Now that Brexit has actually happened we can begin to take stock of how it will affect Ireland, writes Aideen Ginnell
Free trade between Ireland and the UK has always been a pillar of the Irish economy.
Yes, our exports to the US, China and mainland Europe have significantly increased in recent years, and hopefully these will continue to flourish while also serving as a benchmark for future trade agreements.
But a much higher proportion of exports to the UK are from indigenous Irish industries where the real economic value added is considerably greater. We also cannot move away from the fact that more than one-third of Irish imports come from the UK.
There was much to ponder on that surreal Friday, then, when Britain (and to some extent Ireland) drifted into immediate economic and political disorder.
What is fascinating about the ‘great democracy’ is that within a few hours, the effects of a democratically cast vote ensured that France overtook Britain as the fifth largest economy in the world.
With a flick of the democratic switch, Ireland too was plunged into volatility. While we didn’t see any immediate devastation – mass shop closings or public unrest – a barrage of negative forecasts and market doom predications ensured that uncertainty was the order of the day.
And let’s face it, there are few things more damaging to business than uncertainty.
A likely UK slowdown will impact directly on all aspects of Irish society, from the businessman to the farmer to the Irish student in the UK.
(For Northern Ireland things look even more gloomy, for example with the loss of the single farm payments and EU subsidies – a catastrophic blow to any farmer.)
Irish Ministers raced to convince the public that Brexit will have no effect on Budget 2017, even if forecasts suggest otherwise.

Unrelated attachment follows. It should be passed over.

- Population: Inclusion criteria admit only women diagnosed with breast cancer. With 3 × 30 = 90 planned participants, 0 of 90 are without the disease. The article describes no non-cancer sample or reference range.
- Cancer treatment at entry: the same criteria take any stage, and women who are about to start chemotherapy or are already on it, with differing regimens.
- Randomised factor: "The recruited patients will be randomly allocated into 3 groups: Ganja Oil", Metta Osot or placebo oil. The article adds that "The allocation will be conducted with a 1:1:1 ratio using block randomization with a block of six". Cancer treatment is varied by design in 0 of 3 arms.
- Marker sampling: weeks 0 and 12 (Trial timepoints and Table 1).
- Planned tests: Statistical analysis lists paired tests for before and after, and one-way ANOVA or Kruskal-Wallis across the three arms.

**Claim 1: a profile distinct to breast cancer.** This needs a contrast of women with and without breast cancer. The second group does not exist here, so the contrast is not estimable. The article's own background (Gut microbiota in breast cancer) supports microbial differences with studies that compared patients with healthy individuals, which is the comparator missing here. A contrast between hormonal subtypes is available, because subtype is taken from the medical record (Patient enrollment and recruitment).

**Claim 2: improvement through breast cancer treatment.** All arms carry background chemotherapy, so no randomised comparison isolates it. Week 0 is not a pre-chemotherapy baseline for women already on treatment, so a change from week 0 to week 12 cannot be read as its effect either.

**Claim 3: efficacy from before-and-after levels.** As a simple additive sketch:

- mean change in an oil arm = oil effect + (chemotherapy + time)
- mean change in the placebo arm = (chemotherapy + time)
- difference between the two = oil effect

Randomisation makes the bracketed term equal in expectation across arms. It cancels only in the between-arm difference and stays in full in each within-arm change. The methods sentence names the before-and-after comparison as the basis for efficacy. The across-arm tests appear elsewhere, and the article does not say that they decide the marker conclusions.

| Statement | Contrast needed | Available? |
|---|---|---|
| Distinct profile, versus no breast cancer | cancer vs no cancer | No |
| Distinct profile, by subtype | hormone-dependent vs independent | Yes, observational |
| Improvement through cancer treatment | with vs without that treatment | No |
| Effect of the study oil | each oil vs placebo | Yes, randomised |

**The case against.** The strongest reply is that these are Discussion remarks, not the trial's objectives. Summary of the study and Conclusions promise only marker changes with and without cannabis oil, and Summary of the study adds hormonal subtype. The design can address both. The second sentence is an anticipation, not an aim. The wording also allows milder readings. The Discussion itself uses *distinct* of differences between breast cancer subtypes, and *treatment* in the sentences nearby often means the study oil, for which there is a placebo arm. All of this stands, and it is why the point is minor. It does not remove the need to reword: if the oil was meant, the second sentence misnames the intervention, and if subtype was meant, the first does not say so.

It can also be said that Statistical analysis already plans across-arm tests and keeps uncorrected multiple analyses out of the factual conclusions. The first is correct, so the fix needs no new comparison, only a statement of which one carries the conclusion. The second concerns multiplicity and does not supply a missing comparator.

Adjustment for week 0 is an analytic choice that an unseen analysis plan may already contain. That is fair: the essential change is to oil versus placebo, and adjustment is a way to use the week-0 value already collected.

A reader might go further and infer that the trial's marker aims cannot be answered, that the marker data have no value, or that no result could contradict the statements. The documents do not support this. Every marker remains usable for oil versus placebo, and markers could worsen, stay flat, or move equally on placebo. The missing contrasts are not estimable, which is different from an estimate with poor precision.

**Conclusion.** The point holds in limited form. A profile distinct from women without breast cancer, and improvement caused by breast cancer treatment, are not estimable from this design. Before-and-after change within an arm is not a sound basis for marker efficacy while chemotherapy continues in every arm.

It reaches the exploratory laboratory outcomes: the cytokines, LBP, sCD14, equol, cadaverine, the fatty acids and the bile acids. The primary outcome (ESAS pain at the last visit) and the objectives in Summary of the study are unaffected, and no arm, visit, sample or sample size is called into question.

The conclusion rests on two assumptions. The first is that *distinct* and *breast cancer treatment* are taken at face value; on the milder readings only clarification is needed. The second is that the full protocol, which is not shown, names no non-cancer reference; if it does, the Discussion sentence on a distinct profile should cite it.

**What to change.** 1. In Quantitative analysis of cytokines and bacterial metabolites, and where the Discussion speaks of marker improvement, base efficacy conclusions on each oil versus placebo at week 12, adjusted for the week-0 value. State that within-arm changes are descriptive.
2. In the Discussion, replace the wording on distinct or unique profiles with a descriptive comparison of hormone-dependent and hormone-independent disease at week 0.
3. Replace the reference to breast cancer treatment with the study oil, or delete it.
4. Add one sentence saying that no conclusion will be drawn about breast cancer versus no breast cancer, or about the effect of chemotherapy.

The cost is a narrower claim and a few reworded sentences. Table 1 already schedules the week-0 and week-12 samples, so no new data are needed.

What the Government really needs to focus on, however, are bilateral talks between the UK and Ireland on issues such as the north/south border, the common travel area and trade agreements.
The effect on Irish business
So Brexit has brought two dangers to Ireland: an initial curb on growth due to uncertainty in markets; and a long term (far more damaging) threat to trade.
A win for the ‘Remain’ camp would have spelled business as usual for Irish companies, instead of the uncertainty they now face.
Firstly, the fall in Sterling has made their products less competitive in the British market. Secondly, it has put the brakes on expansion plans due to the unforeseen outcome of a new trade agreement (if any) between Ireland and Britain, and Britain and the EU. And thirdly, nobody knows for sure what their working rights will be once Article 50 is enacted.
The challenges facing Irish businesses, and indeed British companies, would be slightly lessened if EU/UK talks begin straight away. That would also calm some of the nerves that are crippling the markets. The EU’s Jean-Claude Juncker is pushing for Britain to make the move while political upheaval in London is making that impossible.
As long as things drag on, huge damage is being done to trading, importing and exporting as well as the property market.
Rewind the clock to when the Irish Government proclaimed it had a carefully worked-out Plan B in the event of a dreaded Brexit. Did they?
The bottom line is that Irish goods are now more expensive to bring to Britain. A coherent trade plan is now urgently needed to restore confidence to the business community.
If the Irish Government can negotiate a favourable agreement with the UK, Irish companies might even benefit in some way from Brexit. What about an FDI campaign promoting Ireland as an English-speaking gateway between three of the world’s biggest economies (the UK, US and EU)? We are, after all, the only EU member that has a border with Britain.
In the meantime, I think it’s clear that the Government’s aim is to position Ireland as a committed EU member but one with special bilateral interests aligned with the UK (Northern Ireland).
We will continue to be good Europeans but won’t hesitate to play the NI card to try and put in place a trade agreement with the UK. If the Taoiseach succeeds in this, it would be a political/diplomatic masterstroke.
We are about to see just how far our Government is willing to go in order to protect the national interest, and if they are willing to put this interest in front of our close ties with Britain. Interesting times ahead!
Aideen Ginnell is a Senior Client Executive with Cullen Communications, specializing in Public Affairs